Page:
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Walz, Klobuchar visit Mayo Clinic to urge vaccine for kids 5 to 11

Pfizer vaccine shows 91% effective in preventing symptomatic illness among children.

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Health and Human Services Secretary Xavier Becerra, left, watched, along with U.S. Sen. Amy Klobuchar, Mayor Kim Norton and Dr. Gianrico Farrugia, president and CEO of Mayo Clinic, as Elliott Su, 11, received his COVID-19 vaccine from LPN Christine Brand. Becerra toured Mayo Clinic, Wednesday, Nov. 10, 2021, in Rochester to encourage pediatric vaccinations and highlight the Biden-Harris Administration's plans to build back better through investments in affordable drug prices. Pool / Glen Stubbe / Star Tribune
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If the stakes weren't so deadly, the message pitched by a lineup of political and medical leaders, including Gov. Tim Walz, Sen. Amy Klobuchar and Mayo Clinic CEO Dr. Gianrico Farrugia, for parents to get their children vaccinated against COVID-19 was reminiscent of the 1970s Alka Seltzer advertising slogan: Try it! You'll like it!

But Klobuchar used a pitch just as pithy: "It works and it's free."

At a Mayo Clinic news conference Wednesday, Klobuchar was referring to the fact that children ages 5 to 11 are now eligible to take the Pfizer vaccine, which has shown a 91% effectiveness in preventing symptomatic COVID-19 illness among kids. The vaccination of children at Mayo Clinic began Friday. Enough vaccine has been secured to vaccinate all of the country's 28 million children in that age group. Pediatric and primary care offices, schools and community health clinics and pharmacies are equipped to administrator the vaccine.

Walz said the vaccine for children adds another weapon to the arsenal science has created to "break the back" of the coronavirus and "get us back to doing things that we want to do to."

Many contend children bore the worst disruption caused by COVID-19, keeping them away from their friends and grandparents and keeping them from school during the darkest days of the pandemic.

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"Just to be clear: Vaccinating our 5 to 11 year olds lets kids be kids," Walz said. "It lets them go back and stay in school. It lets them participate in sports. And if we do it now, it lets them spend time with loved ones over the holidays."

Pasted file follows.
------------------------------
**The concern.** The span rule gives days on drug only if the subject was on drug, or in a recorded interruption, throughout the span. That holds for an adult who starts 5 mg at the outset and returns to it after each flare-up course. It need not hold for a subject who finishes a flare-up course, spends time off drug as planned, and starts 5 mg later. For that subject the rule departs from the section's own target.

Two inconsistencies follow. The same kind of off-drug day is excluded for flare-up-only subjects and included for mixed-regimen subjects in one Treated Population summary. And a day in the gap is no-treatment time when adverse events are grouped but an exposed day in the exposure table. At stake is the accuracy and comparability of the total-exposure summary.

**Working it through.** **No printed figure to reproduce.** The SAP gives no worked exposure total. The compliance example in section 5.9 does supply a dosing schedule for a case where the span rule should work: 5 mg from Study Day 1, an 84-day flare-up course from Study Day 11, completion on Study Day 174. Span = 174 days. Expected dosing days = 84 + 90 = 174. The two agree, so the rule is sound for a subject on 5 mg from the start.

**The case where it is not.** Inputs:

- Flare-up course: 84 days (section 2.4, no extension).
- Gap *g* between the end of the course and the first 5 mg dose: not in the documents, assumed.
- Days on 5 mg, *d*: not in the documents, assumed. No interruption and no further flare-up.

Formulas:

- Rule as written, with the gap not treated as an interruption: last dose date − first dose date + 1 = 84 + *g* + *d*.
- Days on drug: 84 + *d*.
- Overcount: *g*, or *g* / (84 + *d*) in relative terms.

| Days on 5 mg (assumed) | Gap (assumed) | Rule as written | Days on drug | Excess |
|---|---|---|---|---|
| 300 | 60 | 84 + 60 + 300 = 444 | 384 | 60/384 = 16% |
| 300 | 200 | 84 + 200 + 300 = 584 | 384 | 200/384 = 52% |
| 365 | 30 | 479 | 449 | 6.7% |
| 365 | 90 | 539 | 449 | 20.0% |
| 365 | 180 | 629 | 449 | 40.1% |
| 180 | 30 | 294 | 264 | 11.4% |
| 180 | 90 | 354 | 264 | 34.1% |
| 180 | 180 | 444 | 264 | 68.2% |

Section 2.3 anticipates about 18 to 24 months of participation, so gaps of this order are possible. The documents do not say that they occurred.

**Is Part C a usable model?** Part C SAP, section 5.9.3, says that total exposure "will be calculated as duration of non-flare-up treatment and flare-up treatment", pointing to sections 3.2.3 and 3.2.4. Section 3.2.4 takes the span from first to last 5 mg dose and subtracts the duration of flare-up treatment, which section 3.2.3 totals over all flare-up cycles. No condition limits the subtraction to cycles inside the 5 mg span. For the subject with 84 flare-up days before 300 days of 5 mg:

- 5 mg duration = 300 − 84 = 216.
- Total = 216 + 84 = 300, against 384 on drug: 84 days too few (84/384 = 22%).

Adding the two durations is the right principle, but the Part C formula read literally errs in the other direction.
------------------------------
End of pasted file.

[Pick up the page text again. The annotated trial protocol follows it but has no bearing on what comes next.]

But Walz made clear that he didn't intend to issue any mandates requiring kids to take the COVID-19 vaccine to attend school. Schools generally require proof of vaccines to prevent a range of diseases, including polio, tentanus and chicken box. But in today's polarized environment, a mandate would be counterproductive, Walz said.

"I think any time you talk about a mandate right now, it makes it very challenging, because there's going to be digging in," Walz said.

The news conference at Mayo Clinic's Siebens Building also featured U.S. House and Human Services Secretary Xavier Becerra and Mayo Clinic Dr. Nipunie Rajapakse.

Minnesota is in the top tier of states in terms of vaccine compliance at 60-plus percent. It also ranks high in booster shots. Yet it is in the midst of another rising wave of infections. Leaders were asked the point of getting vaccinated if it couldn't prevent such episodes.

Walz said infection rates would be "astronomical had we not had the vaccine."

He also pointed to seasonal changes and an unexplained randomness to the virus as factors behind the surge. But far and away, the biggest reason the state is seeing growth in infections, he said, is the still large number of people who remain unvaccinated. He estimated that 25 percent of residents may not take it.

"This is mostly the surge of the unvaccinated," Walz said. "They make up vast majority of hospitalizations. They make up almost the entirety of the deaths."

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Rajapakse said it is a "common misperception" that children have not been impacted by the virus. More than 6.5 million children in the U.S. have tested positive with the virus, tens of thousands have been hospitalized and hundreds have died.

"COVID-19 is also now listed among the top 10 causes of death amongst children in our country," she said.

Rajapakse, who was noticeably pregnant and weeks away from delivery, encouraged women who are pregnant to get the vaccine, since it has been "demonstrated to be safe and effective in pregnancy." She said she had gotten her booster a few weeks ago.

"I've had some relief in knowing that my baby will have some of these protective antibodies transferred to her before she's born," she said.

Rochester school officials say another benefit of kids being vaccinated is the ability to stay in school. Students can be quarantined for up to 14 days if they are exposed to someone with the virus, meaning being within 3 feet of a student with a confirmed positive case in a classroom setting. If a student is vaccinated, they do not have to be quarantined.

Matthew Stolle has been a Post Bulletin reporter since 2000 and covered many of the beats that make up a newsroom. In his first several years, he covered K-12 education and higher education in Rochester before shifting to politics. He has also been a features writer. Today, Matt jumps from beat to beat, depending on what his editor and the Rochester area are producing in terms of news. Readers can reach Matthew at 507-281-7415 or mstolle@postbulletin.com.
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